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NAIROBI, Kenya, 8 November 2016 – A team of healthcare workers is set to accompany the conjoined twins that were separated by specialists at Kenyatta National Hospital (KNH) six days ago, on discharge.

Health Cabinet Secretary Dr. Cleopa Mailu said health workers will continue to monitor the twins after discharge to aid their recovery process and assist the family in rehabilitating them.

Dr. Mailu made the remarks when he visited the babies on Tuesday and urged the hospital management to make arrangements, for the doctors to continuously review the twins namely Blessing and Favour.

“We would wish to have a social worker and a team of people sent to the children’s home to let us know if there is need for social rehabilitation and advice on the way forward. They will also educate family members on what needs to be done in the short and long term,” he observed.

The twins have been living at KNH for the last two years, as doctors prepared for the historical surgery. They were separated by a team of 60 doctors with various specialties after a 23 hour surgery. The entire process cost more than KSh160 million and Dr. Mailu observed that the government will consider settling the bill.

The twins’ mother, Caroline Mukiri, said she is anxious to take her girls home. “It has not been easy raising the conjoined twins and I am grateful for the doctors who oversaw the entire process.”

 The 29 year old mother lauded the hospital and government for the support. “I couldn’t have afforded it and I really appreciate it. God bless the team that helped us and all those who encouraged me,” she said.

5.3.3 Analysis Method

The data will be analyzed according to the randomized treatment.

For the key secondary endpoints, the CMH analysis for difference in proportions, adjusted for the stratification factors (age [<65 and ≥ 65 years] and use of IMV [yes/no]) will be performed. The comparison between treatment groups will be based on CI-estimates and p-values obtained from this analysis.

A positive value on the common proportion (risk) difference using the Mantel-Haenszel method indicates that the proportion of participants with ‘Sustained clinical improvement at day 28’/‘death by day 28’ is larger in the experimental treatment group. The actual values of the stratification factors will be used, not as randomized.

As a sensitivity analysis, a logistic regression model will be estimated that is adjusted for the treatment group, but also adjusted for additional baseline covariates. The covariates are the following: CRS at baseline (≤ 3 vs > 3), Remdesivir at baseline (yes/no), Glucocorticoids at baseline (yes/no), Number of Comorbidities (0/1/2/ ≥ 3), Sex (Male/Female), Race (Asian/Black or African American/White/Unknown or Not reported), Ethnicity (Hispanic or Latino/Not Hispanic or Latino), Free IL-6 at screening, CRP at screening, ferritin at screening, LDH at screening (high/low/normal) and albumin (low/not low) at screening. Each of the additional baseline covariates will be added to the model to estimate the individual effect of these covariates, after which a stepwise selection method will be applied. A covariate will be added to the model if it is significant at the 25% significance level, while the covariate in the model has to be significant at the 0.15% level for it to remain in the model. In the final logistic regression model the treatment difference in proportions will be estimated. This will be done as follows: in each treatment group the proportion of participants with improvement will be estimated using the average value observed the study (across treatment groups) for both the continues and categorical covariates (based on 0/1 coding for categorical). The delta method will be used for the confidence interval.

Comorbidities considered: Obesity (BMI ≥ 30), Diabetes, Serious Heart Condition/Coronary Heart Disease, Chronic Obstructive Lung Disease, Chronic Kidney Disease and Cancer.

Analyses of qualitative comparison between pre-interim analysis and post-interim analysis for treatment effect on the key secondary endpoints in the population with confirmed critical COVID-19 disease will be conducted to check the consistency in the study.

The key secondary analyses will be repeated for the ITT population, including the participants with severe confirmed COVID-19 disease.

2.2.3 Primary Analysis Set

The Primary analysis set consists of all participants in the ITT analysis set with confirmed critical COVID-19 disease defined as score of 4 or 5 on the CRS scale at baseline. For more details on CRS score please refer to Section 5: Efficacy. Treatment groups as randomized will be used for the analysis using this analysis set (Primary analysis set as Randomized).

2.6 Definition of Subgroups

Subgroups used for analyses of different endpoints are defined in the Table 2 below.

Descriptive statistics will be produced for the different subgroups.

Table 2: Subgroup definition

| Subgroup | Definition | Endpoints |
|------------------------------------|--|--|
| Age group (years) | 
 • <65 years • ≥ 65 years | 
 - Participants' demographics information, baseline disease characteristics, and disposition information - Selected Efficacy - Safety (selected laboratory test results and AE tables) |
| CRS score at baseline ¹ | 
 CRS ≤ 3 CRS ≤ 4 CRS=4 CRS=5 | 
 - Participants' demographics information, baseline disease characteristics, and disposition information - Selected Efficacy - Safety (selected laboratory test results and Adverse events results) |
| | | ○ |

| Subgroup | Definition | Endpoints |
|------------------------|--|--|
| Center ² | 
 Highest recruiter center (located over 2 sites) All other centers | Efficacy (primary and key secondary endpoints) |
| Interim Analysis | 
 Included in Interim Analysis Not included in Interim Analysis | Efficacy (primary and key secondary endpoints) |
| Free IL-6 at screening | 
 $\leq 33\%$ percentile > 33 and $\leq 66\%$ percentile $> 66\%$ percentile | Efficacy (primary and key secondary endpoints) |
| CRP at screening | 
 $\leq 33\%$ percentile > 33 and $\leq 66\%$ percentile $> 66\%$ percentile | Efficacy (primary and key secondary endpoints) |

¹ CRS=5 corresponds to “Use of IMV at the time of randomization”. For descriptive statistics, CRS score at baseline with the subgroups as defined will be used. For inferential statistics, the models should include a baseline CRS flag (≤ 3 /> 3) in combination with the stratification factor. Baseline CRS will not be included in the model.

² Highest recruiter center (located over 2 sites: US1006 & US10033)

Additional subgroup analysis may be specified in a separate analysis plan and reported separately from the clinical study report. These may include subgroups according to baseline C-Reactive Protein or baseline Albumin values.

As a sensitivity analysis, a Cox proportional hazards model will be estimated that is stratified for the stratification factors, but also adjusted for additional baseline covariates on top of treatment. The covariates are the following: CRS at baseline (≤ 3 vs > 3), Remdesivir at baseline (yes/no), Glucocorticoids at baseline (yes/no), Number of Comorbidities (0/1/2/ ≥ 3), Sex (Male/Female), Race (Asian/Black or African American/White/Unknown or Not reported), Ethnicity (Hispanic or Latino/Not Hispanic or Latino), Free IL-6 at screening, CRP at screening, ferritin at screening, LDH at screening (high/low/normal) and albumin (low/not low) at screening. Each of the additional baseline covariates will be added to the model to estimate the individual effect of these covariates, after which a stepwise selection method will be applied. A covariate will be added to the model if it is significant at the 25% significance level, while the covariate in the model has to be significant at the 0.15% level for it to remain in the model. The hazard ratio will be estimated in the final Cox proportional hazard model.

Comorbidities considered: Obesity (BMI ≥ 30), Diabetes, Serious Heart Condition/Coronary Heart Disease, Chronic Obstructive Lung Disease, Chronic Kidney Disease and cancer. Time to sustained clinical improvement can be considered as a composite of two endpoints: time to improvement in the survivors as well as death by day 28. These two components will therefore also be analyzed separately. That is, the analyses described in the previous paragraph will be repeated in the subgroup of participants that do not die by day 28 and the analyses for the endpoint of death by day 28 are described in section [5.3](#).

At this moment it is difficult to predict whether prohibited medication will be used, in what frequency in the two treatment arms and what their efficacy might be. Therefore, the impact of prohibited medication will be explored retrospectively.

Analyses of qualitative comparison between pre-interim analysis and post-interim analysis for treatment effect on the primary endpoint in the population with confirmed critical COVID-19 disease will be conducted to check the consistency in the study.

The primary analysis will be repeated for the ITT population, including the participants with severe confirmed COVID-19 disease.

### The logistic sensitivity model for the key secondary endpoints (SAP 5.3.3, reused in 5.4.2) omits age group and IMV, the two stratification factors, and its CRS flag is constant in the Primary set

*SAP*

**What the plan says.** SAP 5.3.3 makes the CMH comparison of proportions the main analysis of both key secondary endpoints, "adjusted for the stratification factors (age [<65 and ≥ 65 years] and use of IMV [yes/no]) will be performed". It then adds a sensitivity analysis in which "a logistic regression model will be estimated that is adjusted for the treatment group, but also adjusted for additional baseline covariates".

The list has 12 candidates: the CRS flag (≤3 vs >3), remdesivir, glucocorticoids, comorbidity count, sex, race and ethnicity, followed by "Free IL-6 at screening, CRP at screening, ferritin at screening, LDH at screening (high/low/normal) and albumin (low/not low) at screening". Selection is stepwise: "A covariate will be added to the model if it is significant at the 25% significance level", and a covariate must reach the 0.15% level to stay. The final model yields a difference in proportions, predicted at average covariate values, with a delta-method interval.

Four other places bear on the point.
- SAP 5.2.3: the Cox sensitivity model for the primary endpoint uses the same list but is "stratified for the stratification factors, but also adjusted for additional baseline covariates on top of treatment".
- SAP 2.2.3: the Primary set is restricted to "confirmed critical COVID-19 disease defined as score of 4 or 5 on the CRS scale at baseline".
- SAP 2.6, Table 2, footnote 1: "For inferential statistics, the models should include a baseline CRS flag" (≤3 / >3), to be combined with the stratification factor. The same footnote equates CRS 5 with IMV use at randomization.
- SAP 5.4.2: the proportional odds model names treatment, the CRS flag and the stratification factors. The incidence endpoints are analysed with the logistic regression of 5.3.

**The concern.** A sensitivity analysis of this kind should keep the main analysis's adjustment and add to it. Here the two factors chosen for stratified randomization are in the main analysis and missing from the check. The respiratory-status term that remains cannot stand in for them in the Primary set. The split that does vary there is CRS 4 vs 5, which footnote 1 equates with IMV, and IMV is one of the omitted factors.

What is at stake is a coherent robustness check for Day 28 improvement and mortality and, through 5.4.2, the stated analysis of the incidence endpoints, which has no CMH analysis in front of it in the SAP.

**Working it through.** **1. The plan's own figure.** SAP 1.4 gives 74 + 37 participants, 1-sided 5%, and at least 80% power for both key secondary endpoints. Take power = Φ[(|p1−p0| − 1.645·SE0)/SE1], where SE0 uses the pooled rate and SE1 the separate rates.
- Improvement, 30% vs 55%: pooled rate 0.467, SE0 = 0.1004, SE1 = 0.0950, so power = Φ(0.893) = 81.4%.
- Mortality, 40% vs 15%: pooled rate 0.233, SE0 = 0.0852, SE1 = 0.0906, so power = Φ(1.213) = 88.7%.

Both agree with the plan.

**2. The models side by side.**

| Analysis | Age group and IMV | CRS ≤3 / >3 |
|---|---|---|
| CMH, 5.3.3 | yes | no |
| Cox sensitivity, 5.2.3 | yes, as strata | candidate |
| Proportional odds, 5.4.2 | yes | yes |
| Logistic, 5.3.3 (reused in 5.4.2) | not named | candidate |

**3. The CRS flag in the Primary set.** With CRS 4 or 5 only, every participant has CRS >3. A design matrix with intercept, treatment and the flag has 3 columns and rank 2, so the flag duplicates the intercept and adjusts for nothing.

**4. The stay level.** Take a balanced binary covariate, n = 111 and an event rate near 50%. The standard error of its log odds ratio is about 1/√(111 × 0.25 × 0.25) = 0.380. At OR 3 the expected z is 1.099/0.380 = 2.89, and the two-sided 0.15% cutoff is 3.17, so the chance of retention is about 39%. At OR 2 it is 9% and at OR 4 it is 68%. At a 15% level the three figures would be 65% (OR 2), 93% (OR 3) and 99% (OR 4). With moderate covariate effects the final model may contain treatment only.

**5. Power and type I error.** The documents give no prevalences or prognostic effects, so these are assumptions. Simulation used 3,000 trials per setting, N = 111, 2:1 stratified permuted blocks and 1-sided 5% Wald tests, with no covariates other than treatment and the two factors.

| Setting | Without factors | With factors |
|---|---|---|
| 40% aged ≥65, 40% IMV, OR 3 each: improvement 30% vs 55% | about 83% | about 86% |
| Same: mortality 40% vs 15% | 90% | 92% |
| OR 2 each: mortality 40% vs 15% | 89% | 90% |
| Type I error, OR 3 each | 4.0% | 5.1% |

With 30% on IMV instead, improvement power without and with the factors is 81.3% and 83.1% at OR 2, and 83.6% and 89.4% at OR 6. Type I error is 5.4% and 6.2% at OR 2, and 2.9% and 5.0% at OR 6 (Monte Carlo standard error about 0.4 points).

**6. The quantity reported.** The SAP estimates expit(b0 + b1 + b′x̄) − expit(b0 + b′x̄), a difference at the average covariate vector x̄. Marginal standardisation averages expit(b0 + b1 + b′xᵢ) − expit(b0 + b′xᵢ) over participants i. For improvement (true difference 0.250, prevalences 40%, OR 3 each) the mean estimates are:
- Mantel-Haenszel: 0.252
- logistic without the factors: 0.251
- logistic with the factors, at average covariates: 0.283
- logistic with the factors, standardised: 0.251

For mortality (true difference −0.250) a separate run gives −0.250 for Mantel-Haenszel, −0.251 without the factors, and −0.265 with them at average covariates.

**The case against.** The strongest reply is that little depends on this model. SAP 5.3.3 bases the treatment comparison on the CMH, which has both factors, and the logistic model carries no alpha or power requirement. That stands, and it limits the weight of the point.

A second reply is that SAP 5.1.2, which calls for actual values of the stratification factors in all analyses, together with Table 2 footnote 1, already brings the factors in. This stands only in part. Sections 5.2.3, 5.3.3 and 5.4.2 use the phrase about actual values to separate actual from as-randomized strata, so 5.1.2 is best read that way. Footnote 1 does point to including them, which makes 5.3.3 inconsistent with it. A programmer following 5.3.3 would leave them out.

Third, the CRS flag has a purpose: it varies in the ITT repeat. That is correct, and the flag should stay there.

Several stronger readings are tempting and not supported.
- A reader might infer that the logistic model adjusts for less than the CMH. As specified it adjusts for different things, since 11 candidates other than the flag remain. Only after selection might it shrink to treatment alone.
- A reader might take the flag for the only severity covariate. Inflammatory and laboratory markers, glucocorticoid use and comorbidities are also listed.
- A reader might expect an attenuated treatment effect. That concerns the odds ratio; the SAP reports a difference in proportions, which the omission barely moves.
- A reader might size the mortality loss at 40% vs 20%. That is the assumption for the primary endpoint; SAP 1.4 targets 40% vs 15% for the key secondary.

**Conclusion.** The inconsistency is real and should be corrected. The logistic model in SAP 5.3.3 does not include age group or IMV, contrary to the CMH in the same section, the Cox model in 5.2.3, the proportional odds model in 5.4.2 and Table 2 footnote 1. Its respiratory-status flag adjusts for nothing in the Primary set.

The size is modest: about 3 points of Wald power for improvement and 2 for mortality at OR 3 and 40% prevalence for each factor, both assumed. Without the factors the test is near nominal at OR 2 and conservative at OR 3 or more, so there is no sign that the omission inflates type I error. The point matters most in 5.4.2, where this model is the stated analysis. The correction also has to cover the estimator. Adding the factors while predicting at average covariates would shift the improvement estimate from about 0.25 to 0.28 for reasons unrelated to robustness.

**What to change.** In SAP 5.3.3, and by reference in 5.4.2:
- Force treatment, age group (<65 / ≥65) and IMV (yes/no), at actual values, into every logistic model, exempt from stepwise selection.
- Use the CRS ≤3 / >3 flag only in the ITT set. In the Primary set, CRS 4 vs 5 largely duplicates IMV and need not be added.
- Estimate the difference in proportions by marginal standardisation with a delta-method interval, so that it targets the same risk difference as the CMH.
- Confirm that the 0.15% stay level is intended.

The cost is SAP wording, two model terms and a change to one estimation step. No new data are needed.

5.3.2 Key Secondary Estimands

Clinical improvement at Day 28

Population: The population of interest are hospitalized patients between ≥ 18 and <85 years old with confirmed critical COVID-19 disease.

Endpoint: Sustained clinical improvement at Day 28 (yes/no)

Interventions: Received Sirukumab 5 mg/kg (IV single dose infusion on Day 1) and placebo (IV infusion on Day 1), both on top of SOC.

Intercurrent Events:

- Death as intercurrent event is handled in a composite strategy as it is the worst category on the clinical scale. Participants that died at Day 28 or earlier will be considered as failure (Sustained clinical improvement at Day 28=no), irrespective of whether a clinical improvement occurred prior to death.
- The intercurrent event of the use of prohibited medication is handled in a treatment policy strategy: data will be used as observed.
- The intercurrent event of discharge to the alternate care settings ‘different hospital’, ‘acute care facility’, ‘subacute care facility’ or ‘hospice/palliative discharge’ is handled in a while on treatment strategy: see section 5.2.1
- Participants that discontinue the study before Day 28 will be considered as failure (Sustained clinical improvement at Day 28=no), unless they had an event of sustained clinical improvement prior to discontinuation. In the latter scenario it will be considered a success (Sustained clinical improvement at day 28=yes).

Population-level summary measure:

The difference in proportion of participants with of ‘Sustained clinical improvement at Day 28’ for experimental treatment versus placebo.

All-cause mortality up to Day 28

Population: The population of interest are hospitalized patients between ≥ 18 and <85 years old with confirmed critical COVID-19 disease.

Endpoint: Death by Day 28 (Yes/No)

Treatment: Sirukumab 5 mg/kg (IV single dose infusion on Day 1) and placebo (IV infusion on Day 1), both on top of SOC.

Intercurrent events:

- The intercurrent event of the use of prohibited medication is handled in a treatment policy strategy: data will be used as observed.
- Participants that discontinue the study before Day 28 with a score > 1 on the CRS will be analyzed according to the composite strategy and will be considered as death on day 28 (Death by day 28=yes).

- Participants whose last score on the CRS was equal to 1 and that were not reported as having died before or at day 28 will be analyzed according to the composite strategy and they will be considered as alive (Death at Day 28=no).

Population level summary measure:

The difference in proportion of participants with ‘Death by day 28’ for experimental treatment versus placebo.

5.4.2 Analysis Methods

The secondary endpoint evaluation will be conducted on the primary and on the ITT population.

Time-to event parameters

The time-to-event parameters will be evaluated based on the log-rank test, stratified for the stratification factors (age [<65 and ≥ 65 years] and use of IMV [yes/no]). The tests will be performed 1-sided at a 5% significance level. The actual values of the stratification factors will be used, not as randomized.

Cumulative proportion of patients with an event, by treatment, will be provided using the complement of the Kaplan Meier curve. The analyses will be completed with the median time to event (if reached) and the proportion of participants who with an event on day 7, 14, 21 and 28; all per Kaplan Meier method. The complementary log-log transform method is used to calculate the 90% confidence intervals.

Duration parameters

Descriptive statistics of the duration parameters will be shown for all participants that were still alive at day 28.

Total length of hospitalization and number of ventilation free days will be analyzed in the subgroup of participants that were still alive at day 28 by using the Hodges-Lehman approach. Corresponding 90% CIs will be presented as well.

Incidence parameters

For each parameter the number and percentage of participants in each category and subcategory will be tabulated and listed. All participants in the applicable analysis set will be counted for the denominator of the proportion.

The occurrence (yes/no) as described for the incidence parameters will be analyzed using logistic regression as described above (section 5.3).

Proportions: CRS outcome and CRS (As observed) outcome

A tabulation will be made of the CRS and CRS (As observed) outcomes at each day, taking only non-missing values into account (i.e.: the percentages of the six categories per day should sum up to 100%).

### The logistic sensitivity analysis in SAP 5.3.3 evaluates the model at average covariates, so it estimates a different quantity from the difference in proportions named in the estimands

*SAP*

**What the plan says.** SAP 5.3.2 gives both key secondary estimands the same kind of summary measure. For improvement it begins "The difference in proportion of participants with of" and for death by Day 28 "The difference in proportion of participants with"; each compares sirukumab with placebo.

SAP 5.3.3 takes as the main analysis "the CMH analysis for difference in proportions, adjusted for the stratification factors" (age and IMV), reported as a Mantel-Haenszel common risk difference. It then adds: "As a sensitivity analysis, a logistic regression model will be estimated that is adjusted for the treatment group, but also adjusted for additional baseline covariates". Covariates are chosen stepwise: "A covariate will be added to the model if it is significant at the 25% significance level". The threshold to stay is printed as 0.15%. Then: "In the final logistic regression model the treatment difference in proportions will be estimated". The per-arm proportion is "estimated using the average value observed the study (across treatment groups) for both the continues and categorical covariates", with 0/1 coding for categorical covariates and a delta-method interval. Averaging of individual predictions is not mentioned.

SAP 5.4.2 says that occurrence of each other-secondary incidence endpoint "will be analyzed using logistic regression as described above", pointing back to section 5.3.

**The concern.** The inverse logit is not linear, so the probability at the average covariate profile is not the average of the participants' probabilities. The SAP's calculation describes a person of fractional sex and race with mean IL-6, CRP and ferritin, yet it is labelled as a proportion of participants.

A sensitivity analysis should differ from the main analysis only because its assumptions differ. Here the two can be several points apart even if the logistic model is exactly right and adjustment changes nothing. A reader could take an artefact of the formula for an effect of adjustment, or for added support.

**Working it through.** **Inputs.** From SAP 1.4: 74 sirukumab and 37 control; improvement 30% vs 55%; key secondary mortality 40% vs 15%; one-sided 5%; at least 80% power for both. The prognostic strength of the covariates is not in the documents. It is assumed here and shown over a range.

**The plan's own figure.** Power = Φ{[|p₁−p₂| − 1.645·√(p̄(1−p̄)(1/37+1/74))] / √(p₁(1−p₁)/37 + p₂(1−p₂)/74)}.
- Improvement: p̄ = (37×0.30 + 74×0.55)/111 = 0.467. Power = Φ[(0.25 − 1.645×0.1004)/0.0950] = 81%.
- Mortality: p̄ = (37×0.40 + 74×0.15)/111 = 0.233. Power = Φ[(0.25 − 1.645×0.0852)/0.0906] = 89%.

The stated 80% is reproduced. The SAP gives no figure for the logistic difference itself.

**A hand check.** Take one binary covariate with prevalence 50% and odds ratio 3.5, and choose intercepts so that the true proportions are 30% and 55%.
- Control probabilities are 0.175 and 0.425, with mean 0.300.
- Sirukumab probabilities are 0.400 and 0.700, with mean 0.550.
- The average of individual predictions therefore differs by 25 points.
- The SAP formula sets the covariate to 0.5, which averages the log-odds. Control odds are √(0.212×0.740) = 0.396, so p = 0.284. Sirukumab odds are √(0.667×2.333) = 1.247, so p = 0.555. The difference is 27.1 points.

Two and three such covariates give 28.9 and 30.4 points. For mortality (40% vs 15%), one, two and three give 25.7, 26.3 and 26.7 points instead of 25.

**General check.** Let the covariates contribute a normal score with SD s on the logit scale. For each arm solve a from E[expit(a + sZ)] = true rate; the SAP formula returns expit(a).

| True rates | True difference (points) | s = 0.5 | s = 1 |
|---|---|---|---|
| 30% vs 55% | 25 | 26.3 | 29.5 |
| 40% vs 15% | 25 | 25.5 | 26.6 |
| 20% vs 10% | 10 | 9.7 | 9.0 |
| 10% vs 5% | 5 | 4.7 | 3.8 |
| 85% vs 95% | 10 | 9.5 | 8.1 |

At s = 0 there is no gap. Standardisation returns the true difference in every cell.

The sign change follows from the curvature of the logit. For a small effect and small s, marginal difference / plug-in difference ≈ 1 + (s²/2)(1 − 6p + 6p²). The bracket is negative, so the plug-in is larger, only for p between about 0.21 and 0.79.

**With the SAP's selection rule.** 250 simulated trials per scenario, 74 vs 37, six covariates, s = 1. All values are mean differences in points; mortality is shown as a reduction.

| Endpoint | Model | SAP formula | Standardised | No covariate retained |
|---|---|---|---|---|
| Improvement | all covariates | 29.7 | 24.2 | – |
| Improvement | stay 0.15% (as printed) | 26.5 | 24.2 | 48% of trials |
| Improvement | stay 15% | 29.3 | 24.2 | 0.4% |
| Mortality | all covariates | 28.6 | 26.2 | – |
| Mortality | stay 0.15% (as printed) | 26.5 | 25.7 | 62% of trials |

Ms. Mukiri observed that the babies are in good shape and have been speaking and moving their limbs. “They have been looking for each other after doctors placed them in separate rooms for recovery.”

The babies are currently in the High Dependency Unit and have no neurological deficit. Their wounds are closing and healing properly.

“I am happy that they can talk because I was a bit scared at first. It gives me courage to hear them talk and to see them try to turn and move their legs. I’m very happy to know that they will now be able to wear dresses without me worrying about covering their legs,” she noted.

According to the mother of two, the biggest challenge before they were separated was when they went to sleep. Ms. Mukiri explained that sometimes one of the twins would wake up before the other and she would have to sit until the other woke up.

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Dr. Mailu similarly urged Kenyans to have faith in their institutions even as the government continues working towards resolving utstanding challenges. “We want to wish the babies a full recovery so that they can begin school and move on with life.”